Historical Government Role“If a neighborhood is to retain stability, it is necessary that properties shall continue to be occupied by the same social and racial classes. A change in social or racial occupancy generally contributes to instability and a decline in values.” –Excerpt from the 1947 FHA underwriting manual 17
Institutionalized Disinvestment:Redlining Map of Philadelphia 18
The Rise of Suburbia:But not accessible to everyone 19 In the suburb-shaping years (1930-1960), less than one-percent of all African Americans were able to obtain a mortgage.
N African American PopulationW E S in Franklin County by Census Tract 1970 Prepared by: Kirwan Institute for the Study of Race & Ethnicity Date: 10/13/05 Source: Census, NCDB Legend: Columbus Public School District Highways % African American 0 - 5% 5 - 10% 10 to 25% 25 to 50% 50 to 100%
N African American PopulationW E S in Franklin County by Census Tract 1980 Prepared by: Kirwan Institute for the Study of Race & Ethnicity Date: 10/13/05 Source: Census, NCDB Legend: Columbus Public School District Highways % African American 0 - 5% 5 - 10% 10 to 25% 25 to 50% 50 to 100%
N African American Population W E S in Franklin County by Census Tract 1990 Prepared by: Kirwan Institute for the Study of Race & Ethnicity Date: 10/13/05 Source: Census, NCDB Legend: Columbus Public School District Highways % African American 0 - 5% 5 - 10% 10 to 25% 25 to 50%22 50 to 100%
N African American PopulationW E S in Franklin County by Census Tract 2000 Prepared by: Kirwan Institute for the Study of Race & Ethnicity Date: 10/13/05 Source: Census, NCDB Legend: Columbus Public School District Highways % African American 0 - 5% 5 - 10% 10 to 25% 25 to 50% 50 to 100%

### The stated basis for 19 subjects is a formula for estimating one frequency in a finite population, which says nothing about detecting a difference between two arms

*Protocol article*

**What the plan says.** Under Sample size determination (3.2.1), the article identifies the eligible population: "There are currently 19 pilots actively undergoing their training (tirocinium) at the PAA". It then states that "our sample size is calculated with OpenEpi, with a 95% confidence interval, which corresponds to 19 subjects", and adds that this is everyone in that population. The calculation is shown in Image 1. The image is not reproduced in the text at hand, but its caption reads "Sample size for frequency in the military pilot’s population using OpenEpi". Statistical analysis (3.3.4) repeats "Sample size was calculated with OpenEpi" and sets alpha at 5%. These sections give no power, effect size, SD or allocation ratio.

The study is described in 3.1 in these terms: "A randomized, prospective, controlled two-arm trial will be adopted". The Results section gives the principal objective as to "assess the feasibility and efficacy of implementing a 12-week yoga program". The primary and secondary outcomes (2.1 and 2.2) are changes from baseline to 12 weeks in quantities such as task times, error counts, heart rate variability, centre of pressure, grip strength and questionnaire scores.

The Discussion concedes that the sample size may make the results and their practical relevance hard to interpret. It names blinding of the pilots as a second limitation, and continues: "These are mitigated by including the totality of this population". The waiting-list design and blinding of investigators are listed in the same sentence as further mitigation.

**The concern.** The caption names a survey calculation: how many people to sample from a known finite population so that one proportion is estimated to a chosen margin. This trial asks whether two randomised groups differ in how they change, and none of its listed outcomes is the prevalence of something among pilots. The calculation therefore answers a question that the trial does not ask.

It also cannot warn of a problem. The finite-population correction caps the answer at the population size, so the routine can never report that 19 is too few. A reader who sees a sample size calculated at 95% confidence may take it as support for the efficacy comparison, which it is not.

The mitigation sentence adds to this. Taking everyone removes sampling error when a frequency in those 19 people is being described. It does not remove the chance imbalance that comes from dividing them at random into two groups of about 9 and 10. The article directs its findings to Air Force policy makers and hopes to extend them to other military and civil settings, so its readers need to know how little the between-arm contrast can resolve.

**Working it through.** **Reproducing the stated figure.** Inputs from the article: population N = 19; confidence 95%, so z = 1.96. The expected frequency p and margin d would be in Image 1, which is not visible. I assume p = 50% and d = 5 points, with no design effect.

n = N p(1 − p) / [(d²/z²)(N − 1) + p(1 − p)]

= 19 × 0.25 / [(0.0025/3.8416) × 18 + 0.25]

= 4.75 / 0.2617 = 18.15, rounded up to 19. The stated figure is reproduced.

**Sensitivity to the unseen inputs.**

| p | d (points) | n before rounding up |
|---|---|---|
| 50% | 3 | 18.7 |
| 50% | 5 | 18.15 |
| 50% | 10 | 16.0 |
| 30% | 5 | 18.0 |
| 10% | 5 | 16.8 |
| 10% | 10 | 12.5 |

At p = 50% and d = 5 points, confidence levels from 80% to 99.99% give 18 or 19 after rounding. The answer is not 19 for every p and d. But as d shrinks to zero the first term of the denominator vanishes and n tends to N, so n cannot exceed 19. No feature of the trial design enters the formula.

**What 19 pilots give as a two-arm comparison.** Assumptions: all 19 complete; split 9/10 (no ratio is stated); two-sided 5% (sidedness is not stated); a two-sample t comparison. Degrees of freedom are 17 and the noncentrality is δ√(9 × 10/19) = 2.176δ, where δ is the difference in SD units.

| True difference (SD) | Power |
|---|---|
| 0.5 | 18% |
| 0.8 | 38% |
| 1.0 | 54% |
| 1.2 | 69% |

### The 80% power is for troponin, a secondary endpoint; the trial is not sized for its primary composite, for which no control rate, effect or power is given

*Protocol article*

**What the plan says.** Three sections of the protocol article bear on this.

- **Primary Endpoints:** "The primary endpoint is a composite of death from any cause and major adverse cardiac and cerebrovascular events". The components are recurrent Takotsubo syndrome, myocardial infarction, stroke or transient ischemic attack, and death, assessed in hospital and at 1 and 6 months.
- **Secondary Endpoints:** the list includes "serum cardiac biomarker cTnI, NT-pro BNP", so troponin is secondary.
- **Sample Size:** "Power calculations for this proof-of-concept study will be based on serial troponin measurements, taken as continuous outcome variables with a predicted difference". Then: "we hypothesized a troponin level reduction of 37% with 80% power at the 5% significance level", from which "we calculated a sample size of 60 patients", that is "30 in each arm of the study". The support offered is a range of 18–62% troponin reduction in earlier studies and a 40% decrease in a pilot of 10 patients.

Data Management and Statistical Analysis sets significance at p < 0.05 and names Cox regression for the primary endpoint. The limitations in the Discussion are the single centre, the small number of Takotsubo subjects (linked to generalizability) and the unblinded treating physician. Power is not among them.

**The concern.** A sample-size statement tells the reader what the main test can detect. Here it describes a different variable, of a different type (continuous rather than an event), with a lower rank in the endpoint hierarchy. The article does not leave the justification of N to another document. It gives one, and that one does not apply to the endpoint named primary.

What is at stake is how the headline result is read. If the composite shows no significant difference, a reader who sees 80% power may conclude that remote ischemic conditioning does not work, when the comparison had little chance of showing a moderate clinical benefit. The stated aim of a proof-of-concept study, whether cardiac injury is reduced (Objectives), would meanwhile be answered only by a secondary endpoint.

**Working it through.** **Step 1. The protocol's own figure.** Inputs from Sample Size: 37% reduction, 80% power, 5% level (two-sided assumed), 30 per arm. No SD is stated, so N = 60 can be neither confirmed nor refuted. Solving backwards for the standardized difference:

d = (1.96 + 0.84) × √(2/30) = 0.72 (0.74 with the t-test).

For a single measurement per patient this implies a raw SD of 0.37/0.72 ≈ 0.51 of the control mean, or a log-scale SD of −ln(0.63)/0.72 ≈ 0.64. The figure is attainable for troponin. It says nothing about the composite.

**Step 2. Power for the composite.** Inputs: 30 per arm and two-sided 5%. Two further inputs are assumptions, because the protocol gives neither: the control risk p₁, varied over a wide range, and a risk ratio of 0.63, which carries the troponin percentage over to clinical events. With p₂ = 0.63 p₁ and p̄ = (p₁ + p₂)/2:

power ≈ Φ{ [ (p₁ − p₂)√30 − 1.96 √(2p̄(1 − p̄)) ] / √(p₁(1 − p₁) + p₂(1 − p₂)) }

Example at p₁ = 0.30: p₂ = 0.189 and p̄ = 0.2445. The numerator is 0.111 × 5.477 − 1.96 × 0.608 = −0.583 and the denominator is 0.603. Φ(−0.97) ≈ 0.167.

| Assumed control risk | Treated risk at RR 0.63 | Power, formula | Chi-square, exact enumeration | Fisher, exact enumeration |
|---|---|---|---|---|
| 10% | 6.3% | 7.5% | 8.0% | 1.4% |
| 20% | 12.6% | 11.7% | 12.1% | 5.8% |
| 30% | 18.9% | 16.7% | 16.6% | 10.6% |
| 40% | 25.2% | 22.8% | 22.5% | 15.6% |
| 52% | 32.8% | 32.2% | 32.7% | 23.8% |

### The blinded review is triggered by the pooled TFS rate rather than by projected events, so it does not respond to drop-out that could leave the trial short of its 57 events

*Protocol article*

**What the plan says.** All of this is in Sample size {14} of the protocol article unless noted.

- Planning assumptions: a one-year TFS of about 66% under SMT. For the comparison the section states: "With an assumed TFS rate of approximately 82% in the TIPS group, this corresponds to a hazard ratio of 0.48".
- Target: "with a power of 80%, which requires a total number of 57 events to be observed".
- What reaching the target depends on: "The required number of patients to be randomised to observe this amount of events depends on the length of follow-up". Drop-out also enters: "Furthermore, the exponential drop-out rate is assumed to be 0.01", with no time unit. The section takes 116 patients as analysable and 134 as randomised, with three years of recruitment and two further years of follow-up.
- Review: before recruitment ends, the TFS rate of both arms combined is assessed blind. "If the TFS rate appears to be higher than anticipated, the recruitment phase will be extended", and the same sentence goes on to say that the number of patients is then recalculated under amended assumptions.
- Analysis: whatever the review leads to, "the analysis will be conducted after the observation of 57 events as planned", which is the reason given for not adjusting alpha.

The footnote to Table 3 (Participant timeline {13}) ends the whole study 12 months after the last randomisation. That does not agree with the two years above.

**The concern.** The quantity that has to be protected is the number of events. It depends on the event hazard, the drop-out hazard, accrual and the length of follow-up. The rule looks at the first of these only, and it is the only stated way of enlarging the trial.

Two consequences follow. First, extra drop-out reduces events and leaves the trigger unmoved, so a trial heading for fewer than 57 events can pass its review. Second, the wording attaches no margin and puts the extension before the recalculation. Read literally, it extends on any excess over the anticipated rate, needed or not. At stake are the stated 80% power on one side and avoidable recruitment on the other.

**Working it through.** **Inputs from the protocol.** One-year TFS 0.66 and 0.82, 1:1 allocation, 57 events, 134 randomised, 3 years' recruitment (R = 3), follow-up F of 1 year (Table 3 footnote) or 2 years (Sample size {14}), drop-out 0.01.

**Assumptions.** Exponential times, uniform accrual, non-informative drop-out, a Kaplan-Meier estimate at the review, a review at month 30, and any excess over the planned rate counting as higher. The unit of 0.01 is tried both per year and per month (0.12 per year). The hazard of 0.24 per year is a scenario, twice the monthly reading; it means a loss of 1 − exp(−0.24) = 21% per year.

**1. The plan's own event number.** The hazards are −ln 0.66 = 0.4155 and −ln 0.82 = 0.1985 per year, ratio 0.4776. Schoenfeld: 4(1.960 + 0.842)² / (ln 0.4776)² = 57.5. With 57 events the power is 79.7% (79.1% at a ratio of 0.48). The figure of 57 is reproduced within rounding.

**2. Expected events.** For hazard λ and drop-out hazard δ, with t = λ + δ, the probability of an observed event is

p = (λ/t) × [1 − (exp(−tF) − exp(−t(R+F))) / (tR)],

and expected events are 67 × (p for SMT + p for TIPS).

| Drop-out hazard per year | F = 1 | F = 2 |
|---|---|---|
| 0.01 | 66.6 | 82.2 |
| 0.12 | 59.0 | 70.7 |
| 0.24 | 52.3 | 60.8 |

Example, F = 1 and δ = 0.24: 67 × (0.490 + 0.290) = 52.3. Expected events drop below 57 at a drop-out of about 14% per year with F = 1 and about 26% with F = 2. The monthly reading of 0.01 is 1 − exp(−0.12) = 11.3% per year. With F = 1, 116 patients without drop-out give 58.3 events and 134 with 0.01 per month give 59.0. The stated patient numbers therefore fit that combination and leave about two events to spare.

24 Residential Segregationo Communities of color and o People in these communities low-income communities were subject to sub-par were physically, socially and lending from rent-to-own, to economically segregated payday lenders, to check from prime credit markets. cashing places that all charged exorbitant interest rates. And finally…subprime home loans
From Redlining to Reverse Redlining: A historical view of redlining zones in Philadelphia and areas of foreclosure in minority communities.25
Impacts26 Communities of color further inundated with vacant properties Mortgage applications for African Americans and Latinos dropped approximately 40% from 06 to 08 Compared to 19% for White’s African American and Latino homeowners are expected to lose more than $250 trillion in assets due to the crisis Compounding the existing 900% racial wealth gap
Social Justice and Housing:A Web of Challenges Exclusionary Subsidized Housing Zoning Policies Racial Housing Challenges A Housing Market Discriminatory That Does Not Serve And Unfair Lending the Population Racial Steering And Discrimination
To Learn More about the Kirwan Institute: www.kirwaninstitute.orgFor more informationabout the racial impactsof the foreclosurecrisis, visit our http://www.kirwaninstitute.org/events/archivconvening web site at: e/subprime-convening/index.php Questions or Comments?